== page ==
Understanding the Pulping and Papermaking Process
Paper can be defined as a thin sheet essentially made from cellulose pulp derived from wood and a number of different lignocellulosic materials like – cotton, rice, grasses, bagasse or wheat straw (agricultural residues) for producing different kind of paper for different uses. In fact, paper finds its use in a variety of applications in – writing & printing, packaging, decorating, cleaning, filter paper, wallpaper, books, laminated worktops, toilet tissue, currency and security paper and a number of other areas.
The history of papermaking can be traced back to China, at least as early as 105 CE. The story of origin of the versatile material states that it came into being as an alternative writing material to silk. The papermaking process was introduced in Europe in the 12th century. Earlier, the most common fiber source for paper production before the industrialization of the process took over was recycled fiber extracted from used textiles called rags, derived from hemp, linen and cotton.
Today, the pulp and paper mills deploy complex procedures in the production combining a gamut of different processes including – wood preparation, pulping, chemical recovery, bleaching, and papermaking. Processing options and the type of fiber processed, amongst other things, are contingent on the final product to be manufactured at the mill.
Pulping – Producing pulp for papermaking
In the papermaking process, the production of pulp is the first and foremost step. The pulp may be produced from a variety of processes, namely, chemical pulping, mechanical pulping, and deinking. That is, while the pulp produced from virgin fiber can be produced by using chemical or mechanical means, pulp may also be produced by the repulping of paper which involves the deinking process of wastepaper. Thus, paper making is fundamentally a two-step process consisting of the conversion of a fibrous raw material to pulp, and then the pulp is converted into paper.
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In the chemical pulping process, lignin is separated from cellulose fiber to make pulp from wood. Cooking liquor is used to dissolve the lignin, which is then washed from the cellulose. Paper made from chemical pulp is also known as wood-free paper.
In the mechanical pulping process, there are two major mechanical pulps that we have to take into account – thermomechanical pulp (TMP) and groundwood pulp (GW). For the TMP process, wood is chipped and then processed in steam-heated refiners, where the chips are converted to fibers. For the groundwood process, debarked logs are fed into grinders to be made into fibers. Although the mechanical pulping process doesn’t remove the lignin which leads to a high yield, but the presence of lignin results in the paper produced to turn yellow and become brittle over time.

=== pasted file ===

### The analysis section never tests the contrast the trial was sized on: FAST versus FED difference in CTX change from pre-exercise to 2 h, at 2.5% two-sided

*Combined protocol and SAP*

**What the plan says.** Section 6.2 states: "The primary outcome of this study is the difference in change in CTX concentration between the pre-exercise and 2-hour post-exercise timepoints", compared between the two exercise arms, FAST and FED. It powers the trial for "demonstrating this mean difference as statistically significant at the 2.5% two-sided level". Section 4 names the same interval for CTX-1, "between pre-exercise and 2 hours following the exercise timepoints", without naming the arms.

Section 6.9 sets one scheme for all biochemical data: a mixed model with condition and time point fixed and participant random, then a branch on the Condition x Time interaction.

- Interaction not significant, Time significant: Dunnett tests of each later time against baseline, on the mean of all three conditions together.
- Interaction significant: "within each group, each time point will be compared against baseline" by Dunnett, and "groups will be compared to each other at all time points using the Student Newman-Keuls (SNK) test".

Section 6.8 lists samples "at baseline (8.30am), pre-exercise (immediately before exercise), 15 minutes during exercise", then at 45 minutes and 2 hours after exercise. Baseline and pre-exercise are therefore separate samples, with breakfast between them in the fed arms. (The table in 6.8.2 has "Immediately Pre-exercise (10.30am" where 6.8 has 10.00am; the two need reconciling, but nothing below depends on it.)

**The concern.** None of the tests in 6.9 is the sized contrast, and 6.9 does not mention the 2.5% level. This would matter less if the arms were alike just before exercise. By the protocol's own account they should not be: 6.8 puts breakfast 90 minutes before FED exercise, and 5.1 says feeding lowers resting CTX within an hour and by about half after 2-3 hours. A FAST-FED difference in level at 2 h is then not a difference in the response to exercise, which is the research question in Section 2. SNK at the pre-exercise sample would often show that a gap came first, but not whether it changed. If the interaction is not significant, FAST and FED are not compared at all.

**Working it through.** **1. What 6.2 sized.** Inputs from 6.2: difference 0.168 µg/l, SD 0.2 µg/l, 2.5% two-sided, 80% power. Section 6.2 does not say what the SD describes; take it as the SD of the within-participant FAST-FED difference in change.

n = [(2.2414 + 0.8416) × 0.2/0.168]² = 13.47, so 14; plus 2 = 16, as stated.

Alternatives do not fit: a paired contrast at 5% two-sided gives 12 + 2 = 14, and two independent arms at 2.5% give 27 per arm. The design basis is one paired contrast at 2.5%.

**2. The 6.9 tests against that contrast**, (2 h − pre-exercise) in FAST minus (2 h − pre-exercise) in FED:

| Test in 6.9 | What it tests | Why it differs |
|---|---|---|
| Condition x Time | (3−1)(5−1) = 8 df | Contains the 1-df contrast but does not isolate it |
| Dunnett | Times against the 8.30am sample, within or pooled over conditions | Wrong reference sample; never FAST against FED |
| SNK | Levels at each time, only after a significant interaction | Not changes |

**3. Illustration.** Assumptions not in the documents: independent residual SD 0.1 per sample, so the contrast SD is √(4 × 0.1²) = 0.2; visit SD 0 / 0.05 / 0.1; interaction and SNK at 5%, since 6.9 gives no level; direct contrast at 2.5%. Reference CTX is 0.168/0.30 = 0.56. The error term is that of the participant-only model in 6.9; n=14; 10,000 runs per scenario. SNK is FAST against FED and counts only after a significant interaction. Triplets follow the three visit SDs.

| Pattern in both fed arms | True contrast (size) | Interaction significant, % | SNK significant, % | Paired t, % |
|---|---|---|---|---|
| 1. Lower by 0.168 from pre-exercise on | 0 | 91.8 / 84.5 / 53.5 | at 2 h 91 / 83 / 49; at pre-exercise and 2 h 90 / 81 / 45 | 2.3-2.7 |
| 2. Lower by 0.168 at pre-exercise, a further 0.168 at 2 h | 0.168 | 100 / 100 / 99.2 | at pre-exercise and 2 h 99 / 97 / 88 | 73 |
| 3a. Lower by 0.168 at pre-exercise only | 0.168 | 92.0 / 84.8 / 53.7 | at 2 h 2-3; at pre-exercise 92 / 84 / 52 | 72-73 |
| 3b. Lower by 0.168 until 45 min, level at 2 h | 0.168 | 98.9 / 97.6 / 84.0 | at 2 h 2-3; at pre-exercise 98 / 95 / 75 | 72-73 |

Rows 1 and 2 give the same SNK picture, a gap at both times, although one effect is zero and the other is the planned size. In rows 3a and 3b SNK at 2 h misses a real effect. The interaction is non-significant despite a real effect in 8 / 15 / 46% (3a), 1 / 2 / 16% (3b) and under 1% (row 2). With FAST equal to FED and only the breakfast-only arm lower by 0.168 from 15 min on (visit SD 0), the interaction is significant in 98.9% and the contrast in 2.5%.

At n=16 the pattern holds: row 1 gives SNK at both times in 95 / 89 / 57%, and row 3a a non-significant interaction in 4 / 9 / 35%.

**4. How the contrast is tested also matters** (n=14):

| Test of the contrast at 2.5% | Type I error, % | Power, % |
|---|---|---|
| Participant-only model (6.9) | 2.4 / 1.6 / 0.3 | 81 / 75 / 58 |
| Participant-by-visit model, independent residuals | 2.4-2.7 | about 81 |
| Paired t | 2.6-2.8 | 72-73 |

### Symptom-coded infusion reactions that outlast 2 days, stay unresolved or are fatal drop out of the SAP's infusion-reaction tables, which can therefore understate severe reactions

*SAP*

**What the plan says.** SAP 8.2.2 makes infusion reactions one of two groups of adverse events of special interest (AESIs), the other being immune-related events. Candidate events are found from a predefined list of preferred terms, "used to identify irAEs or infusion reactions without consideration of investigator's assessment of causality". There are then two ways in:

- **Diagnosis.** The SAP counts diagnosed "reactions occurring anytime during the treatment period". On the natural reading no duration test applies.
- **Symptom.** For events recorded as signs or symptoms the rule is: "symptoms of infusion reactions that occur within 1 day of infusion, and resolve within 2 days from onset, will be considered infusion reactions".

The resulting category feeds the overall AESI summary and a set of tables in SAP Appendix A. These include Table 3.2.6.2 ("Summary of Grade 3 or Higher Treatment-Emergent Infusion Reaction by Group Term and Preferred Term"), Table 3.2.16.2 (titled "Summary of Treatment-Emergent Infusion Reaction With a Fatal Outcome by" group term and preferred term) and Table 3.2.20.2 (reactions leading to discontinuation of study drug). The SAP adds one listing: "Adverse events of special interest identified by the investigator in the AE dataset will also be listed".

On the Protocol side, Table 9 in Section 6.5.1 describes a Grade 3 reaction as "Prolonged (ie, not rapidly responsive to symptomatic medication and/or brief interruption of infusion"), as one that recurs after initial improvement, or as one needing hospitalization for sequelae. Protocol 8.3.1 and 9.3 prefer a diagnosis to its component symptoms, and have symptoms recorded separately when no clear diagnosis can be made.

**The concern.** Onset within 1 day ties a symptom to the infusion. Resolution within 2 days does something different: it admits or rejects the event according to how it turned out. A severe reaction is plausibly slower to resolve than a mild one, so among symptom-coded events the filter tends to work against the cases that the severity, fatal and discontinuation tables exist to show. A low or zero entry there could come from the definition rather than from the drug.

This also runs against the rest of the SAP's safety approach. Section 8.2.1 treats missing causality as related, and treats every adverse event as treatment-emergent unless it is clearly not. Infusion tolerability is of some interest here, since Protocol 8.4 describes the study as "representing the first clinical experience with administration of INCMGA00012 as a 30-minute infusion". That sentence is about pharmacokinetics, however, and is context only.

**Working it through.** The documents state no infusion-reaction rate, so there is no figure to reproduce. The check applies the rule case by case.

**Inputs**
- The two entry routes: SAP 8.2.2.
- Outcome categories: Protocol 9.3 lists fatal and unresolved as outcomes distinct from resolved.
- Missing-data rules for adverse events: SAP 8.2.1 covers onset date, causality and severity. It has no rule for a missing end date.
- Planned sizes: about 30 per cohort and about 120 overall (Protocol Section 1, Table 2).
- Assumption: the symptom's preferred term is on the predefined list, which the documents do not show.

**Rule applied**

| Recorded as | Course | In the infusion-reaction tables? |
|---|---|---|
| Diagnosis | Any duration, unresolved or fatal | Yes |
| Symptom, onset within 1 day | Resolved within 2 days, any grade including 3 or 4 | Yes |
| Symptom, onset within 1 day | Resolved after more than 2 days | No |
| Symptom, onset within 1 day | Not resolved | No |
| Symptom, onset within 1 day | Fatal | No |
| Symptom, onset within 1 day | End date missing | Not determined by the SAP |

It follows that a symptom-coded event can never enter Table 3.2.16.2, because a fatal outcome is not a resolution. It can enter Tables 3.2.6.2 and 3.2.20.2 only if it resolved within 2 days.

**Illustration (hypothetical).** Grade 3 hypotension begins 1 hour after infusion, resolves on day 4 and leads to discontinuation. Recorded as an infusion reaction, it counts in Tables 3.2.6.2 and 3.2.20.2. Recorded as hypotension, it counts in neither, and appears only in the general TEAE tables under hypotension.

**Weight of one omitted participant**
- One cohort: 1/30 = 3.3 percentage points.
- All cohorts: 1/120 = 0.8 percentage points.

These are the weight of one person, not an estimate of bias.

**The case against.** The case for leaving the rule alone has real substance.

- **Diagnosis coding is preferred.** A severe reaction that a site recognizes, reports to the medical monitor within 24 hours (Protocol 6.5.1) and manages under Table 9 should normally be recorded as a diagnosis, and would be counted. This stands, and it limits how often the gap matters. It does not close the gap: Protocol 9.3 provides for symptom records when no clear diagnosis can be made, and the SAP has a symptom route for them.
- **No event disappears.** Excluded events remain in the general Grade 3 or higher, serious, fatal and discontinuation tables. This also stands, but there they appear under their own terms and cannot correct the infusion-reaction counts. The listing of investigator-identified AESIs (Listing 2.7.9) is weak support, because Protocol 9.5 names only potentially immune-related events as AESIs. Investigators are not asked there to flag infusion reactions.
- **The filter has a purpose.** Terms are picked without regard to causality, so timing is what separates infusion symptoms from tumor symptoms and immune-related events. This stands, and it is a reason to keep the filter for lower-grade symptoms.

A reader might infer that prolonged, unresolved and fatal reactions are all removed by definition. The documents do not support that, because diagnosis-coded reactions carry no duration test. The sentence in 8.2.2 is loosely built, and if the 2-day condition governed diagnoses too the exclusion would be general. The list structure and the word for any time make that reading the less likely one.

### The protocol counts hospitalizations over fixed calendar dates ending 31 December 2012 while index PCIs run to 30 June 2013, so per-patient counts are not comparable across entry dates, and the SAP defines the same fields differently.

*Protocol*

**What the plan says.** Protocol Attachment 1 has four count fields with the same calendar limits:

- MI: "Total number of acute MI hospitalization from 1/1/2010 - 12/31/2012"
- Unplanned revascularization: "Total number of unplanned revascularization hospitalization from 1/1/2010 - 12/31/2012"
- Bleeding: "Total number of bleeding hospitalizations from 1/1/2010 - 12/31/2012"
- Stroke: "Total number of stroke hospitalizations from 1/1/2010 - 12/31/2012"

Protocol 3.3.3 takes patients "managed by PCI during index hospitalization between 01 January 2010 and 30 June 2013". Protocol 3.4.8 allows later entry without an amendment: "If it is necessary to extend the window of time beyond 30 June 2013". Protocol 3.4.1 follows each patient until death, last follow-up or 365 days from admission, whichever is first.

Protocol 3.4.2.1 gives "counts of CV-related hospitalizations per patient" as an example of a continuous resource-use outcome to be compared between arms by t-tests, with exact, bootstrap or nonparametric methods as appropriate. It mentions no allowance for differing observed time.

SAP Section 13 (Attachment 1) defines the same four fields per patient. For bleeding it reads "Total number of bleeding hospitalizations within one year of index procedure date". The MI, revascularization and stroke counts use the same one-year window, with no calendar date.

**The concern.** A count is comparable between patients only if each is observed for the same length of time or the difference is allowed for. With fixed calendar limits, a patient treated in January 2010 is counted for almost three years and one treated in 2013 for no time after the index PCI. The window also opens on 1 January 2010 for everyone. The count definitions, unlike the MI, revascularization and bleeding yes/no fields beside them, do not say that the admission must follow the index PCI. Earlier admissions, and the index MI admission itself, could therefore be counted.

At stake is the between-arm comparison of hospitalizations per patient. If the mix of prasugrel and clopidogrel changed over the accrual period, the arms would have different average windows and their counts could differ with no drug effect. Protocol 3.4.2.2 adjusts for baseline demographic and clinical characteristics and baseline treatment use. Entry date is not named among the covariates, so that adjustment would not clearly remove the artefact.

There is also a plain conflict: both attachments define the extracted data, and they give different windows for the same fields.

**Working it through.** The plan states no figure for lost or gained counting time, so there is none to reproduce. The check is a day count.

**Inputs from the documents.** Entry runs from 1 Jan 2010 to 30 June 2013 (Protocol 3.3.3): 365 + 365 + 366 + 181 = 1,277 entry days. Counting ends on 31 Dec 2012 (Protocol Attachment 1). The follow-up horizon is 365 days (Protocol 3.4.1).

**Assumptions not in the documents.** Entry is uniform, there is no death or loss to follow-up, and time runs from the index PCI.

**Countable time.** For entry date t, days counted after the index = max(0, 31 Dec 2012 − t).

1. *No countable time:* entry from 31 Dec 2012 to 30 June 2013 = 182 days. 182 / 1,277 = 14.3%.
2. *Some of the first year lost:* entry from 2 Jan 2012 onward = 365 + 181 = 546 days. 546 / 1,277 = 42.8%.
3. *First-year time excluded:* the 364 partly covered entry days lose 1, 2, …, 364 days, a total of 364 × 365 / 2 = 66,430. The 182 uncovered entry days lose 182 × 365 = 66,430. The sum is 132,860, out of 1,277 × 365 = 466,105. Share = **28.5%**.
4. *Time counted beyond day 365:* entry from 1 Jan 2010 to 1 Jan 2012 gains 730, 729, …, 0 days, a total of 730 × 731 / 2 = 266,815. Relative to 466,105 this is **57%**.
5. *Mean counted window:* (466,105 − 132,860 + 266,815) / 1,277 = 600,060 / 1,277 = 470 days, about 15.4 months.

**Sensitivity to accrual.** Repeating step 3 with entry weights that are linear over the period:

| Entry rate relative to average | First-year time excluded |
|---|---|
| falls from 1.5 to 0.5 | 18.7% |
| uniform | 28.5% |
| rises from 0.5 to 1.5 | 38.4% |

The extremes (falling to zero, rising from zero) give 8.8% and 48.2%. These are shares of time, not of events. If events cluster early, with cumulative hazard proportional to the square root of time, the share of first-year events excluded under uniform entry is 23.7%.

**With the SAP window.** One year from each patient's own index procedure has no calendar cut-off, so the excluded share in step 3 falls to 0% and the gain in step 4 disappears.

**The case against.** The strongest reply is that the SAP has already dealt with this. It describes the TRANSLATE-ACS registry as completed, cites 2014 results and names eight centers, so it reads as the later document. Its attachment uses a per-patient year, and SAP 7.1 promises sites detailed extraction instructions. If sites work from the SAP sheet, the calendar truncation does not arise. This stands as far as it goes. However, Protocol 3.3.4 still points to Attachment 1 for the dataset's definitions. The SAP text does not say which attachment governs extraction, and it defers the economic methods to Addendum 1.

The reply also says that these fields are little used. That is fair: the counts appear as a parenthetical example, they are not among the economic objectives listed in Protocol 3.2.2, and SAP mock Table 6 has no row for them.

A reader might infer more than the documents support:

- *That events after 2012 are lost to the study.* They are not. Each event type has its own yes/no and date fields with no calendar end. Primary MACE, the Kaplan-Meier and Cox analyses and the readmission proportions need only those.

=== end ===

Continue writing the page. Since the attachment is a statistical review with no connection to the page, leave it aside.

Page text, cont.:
Finally, in the deinking process which entails paper recycling, either chemically or mechanically produced pulp can be used. Most recycled paper contains a proportion of virgin fiber; however, the recycled papers can be made from 100 percent recycled materials or blended with virgin pulp.
After the pulp making process is done, the pulp is then bleached and further processed, depending on the type and grade of paper to be made. So, the pulp is processed in a paper machine, where a paper web-like structure is made and the water is removed from it by the means of – pressing and drying.
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In pressing, the water is removed from the sheet by applying force. After the water is extracted out from the sheet, a certain kind of felt is used to collect the water. The process of drying entails the use of air or heat to remove water from the sheets. Earlier, the drying process was executed by keeping the sheets hanged like laundry. In the modern day and age, different kinds of heated drying mechanisms are utilised, the most commonly used being the use of steam-heated can dryer.
After these processes, paper then undergoes sizing wherein its physical properties are altered for use in various applications. The size press machine applies starch to paper in the middle of the dryer process so as to provide water resistance and surface strength to paper.
Then, in calendering process, calender comprising several steel rolls are made to rub the surface of the paper so as to smoothen and gloss the paper sheet. At last, paper sent out of the calender is wound on a reel and shipped as a product after finishing.